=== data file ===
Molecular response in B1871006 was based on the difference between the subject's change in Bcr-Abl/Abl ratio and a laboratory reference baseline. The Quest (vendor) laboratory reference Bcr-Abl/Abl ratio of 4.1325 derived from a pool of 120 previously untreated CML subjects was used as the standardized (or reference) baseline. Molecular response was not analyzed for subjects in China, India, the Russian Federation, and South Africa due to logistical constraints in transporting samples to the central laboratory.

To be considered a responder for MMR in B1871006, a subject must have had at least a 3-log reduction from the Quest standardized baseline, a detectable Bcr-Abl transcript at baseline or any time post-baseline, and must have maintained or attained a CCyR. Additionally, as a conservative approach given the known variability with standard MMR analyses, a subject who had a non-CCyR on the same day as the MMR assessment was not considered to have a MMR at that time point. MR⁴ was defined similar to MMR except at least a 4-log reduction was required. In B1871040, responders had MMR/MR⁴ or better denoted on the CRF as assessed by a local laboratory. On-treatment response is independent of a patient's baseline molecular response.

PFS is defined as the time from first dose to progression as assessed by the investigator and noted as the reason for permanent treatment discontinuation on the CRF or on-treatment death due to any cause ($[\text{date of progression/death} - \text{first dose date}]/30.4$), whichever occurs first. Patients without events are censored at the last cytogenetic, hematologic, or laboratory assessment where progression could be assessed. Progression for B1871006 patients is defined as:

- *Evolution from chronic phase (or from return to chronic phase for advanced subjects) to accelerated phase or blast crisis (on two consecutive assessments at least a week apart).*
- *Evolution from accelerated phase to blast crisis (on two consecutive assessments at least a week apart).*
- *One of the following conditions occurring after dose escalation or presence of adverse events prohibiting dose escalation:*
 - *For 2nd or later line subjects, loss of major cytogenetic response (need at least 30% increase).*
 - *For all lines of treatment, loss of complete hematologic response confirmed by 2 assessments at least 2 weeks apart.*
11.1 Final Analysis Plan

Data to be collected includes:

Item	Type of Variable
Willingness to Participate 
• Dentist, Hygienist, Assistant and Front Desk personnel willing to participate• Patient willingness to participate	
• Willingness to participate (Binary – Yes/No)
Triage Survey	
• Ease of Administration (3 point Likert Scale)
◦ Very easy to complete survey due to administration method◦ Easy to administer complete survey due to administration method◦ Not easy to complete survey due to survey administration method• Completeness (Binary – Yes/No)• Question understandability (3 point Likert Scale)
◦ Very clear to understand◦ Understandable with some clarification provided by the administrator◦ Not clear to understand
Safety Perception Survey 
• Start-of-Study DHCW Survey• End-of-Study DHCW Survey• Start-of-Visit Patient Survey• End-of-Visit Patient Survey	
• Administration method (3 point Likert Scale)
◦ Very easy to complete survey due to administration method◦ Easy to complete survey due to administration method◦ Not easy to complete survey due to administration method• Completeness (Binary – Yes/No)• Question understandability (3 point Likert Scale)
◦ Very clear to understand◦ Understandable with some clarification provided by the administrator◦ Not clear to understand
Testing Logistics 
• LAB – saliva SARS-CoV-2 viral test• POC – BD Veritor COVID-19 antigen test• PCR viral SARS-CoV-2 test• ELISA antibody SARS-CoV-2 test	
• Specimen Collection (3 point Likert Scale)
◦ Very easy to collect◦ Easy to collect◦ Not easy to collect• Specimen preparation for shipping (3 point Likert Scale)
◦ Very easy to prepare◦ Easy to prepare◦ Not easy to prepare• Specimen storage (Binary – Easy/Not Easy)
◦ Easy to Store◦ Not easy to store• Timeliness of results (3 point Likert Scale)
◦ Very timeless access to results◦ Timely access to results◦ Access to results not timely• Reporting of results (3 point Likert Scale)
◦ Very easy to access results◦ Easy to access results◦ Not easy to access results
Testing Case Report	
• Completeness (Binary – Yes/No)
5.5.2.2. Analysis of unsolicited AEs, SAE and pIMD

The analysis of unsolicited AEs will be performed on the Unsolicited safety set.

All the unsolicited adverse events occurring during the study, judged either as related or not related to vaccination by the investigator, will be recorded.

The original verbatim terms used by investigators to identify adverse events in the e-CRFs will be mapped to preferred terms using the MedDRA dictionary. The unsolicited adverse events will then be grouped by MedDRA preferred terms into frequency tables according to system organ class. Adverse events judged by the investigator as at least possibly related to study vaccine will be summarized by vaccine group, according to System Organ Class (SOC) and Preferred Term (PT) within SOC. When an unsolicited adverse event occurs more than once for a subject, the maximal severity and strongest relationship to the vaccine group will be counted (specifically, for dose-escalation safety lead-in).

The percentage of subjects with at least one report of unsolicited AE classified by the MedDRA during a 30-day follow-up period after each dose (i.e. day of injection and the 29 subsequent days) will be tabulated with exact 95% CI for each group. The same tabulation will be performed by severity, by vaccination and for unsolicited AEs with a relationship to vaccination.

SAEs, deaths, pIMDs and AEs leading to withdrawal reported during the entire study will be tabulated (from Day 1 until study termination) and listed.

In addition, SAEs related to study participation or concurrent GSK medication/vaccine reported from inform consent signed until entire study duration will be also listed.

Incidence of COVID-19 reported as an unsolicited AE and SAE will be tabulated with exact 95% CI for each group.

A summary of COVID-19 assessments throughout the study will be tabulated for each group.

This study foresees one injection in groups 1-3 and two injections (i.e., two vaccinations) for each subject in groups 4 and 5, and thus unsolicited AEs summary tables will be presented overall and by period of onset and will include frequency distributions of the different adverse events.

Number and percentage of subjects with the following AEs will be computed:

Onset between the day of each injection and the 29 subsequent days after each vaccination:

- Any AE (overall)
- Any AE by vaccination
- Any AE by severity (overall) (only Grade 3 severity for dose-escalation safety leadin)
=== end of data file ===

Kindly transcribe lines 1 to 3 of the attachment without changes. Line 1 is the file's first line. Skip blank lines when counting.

Molecular response in B1871006 was based on the difference between the subject's change in Bcr-Abl/Abl ratio and a laboratory reference baseline. The Quest (vendor) laboratory reference Bcr-Abl/Abl ratio of 4.1325 derived from a pool of 120 previously untreated CML subjects was used as the standardized (or reference) baseline. Molecular response was not analyzed for subjects in China, India, the Russian Federation, and South Africa due to logistical constraints in transporting samples to the central laboratory.

To be considered a responder for MMR in B1871006, a subject must have had at least a 3-log reduction from the Quest standardized baseline, a detectable Bcr-Abl transcript at baseline or any time post-baseline, and must have maintained or attained a CCyR. Additionally, as a conservative approach given the known variability with standard MMR analyses, a subject who had a non-CCyR on the same day as the MMR assessment was not considered to have a MMR at that time point. MR⁴ was defined similar to MMR except at least a 4-log reduction was required. In B1871040, responders had MMR/MR⁴ or better denoted on the CRF as assessed by a local laboratory. On-treatment response is independent of a patient's baseline molecular response.

PFS is defined as the time from first dose to progression as assessed by the investigator and noted as the reason for permanent treatment discontinuation on the CRF or on-treatment death due to any cause ($[\text{date of progression/death} - \text{first dose date}]/30.4$), whichever occurs first. Patients without events are censored at the last cytogenetic, hematologic, or laboratory assessment where progression could be assessed. Progression for B1871006 patients is defined as: